Bad as the sexual assault that women reporting from the Third World face, dying is pretty much worse. Having your family killed because of your reporting? Unimaginable. Yet, a woman is the only Western reporter permanently stationed in Baghdad; she and her team of six Iraqi women are, thankfully, being recognized for their bravery and talent. Still, one wonders what keeps them going in the face of such danger.
Leila Fadel, McClatchy’s Baghdad bureau chief, won the George R. Polk Award for outstanding foreign reporting. She is the only Western reporter permanently stationed in Baghdad and has spent many nights sleeping at the bureau because the security situation was too tenuous for reporters to travel to their homes. “Sometimes it feels like it us against everything so we have to make sure to trust each other because we can’t trust anything. Everything has a risk. Everything could be our last story. People are so afraid to talk,” she told Women’s eNews in November 2007….
“Covering women is really hard and dangerous at the same time,” says Huda Ahmed, one of six Iraqi women from the McClatchy Company’s Baghdad news bureau to receive the International Women’s Media Foundation’s Courage in Journalism Award on Oct. 23. “We call to make an appointment and suddenly a male relative tells them not to talk to us.”
Many Iraqi reporters, translators, and fixers have been killed or had family members murdered because of their work. These women employ tactics of deception that even 007 doesn’t need – changing drivers, their appearance and their accents between checkpoints. Few tell their families what they really do, even though they are the sole breadwinner. They couldn’t even tell their families were they were really going when they headed for New York to accept the award. Still, one award recipient’s husband, daughter and mother-in-law were killed when insurgents learned that she was working as a translator (and later upgraded to reporter). Eventually she herself had to flee to Oklahoma. What PTSD she must have. But what a sense of achievement.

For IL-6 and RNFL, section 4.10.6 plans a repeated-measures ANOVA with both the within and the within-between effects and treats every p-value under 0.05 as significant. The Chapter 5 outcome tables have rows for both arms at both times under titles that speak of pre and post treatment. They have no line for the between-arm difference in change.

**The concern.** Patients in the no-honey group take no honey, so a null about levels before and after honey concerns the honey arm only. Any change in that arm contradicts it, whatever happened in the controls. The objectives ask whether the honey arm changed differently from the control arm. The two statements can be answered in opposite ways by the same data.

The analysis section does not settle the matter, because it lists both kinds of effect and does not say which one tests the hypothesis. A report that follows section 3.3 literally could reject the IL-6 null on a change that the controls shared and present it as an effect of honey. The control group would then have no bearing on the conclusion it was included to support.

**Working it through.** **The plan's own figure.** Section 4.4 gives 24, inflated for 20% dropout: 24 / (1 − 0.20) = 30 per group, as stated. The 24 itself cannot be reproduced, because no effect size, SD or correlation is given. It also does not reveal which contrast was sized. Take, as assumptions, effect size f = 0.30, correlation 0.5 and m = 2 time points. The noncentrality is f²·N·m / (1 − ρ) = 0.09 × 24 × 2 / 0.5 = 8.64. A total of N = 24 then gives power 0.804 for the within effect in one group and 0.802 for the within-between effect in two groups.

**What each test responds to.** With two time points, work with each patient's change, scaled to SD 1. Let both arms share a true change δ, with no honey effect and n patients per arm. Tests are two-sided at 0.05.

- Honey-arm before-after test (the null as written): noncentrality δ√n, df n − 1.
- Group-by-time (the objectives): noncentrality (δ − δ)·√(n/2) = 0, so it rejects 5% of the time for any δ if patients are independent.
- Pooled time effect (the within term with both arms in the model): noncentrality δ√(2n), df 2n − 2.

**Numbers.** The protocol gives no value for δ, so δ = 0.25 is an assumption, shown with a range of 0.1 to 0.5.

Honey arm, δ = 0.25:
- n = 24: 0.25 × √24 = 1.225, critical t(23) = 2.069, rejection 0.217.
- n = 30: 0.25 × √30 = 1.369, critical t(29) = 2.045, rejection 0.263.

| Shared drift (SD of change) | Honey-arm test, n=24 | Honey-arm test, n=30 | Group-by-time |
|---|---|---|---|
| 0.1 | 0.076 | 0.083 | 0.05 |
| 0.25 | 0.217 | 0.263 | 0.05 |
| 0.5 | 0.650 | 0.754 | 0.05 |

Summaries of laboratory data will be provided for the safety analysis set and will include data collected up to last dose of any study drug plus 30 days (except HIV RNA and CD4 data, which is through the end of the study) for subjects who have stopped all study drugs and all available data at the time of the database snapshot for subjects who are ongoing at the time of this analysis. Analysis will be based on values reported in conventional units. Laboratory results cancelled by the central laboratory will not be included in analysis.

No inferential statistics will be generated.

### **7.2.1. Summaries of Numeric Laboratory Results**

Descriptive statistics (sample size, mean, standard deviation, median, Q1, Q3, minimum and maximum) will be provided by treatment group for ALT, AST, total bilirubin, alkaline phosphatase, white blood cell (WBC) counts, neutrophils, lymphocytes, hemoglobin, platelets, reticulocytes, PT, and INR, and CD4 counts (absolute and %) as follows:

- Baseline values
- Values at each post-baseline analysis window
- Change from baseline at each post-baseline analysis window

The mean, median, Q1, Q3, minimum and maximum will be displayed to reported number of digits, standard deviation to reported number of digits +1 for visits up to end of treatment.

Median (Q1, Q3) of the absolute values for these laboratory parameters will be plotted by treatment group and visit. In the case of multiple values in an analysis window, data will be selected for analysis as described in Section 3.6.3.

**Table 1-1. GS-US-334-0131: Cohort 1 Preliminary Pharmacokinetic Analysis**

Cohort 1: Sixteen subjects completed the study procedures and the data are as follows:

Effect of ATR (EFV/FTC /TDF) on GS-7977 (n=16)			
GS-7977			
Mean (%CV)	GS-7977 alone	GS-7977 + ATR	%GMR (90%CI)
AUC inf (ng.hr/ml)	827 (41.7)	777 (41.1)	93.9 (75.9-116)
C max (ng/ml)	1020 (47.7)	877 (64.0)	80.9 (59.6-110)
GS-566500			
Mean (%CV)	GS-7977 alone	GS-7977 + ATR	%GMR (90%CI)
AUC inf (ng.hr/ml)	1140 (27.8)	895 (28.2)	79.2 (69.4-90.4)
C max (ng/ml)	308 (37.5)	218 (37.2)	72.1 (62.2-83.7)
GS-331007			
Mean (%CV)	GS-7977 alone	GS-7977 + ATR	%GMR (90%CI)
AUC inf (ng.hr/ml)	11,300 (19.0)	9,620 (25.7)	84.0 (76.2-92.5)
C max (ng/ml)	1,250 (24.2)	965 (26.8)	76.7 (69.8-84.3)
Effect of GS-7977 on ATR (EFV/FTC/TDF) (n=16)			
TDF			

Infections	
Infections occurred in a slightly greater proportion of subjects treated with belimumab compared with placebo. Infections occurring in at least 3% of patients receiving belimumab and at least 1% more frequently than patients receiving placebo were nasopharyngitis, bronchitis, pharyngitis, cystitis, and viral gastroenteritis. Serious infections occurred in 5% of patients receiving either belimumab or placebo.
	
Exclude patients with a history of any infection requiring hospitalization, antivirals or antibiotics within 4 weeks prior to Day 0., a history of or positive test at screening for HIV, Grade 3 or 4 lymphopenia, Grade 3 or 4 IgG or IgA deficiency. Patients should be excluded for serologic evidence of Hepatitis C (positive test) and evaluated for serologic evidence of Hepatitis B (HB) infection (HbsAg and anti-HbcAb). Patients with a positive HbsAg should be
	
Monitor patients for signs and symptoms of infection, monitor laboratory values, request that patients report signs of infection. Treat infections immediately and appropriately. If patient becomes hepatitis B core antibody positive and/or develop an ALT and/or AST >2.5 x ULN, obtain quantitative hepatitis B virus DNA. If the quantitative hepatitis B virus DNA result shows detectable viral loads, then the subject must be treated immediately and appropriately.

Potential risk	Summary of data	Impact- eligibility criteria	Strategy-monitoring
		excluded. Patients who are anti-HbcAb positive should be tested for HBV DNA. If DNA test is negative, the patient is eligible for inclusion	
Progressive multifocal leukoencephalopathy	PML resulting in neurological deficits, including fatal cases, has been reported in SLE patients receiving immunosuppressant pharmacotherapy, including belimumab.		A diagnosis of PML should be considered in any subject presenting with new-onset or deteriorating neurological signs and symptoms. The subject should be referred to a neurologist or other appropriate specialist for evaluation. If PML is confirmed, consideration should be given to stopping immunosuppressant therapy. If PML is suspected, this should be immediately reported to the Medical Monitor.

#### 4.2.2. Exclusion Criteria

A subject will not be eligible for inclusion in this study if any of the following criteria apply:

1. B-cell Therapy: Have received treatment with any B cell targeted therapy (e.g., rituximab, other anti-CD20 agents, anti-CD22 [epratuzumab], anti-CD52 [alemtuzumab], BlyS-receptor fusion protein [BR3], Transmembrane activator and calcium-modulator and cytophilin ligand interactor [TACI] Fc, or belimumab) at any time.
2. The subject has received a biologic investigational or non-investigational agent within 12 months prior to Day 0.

Without these women, it would be impossible to tell Iraqi women’s stories, given the purdah in which they exist. Every reporter brave enough to remain in Baghdad can cover a bombing, but only the female journalists can cry at the funeral, then track down the mourning women and children left behind.
But they’re not just the “how does that make you feel?” brigade. They’re desperately trying to figure out what half the Iraqi population (women) want from any new government which finally come to exist and what religion will mean on the ground for women forwards or backward?
The current constitutional debate on women’s rights and the role of religion in determining family law are issues that Ahmed and her colleagues have reported.
Ahmed says that women across classes and different sects don’t understand if Iraq’s new constitution has hurt or advanced women’s rights.
“Women don’t know if it will allow them to progress or give a platform for Islamist extremists to push them back,” Ahmed says.
The ambiguity comes from Article 41 in Iraq’s interim constitution, which allows citizens to marry, divorce, inherit and settle personal disputes according to their religious sect. Some worry that opens the door to restrictive interpretations of Islamic law, Sharia, and could fuel sectarian attacks on women. Politicians, Ahmed adds, are reluctant to face the issue head on.
“The government is so concerned with providing security and services, that when the question of women’s rights comes up in parliament they postpone it at the first disagreement.”
It’s doubtful that we’d know that without these remarkable female journalists daring to seek out the truth in Iraq.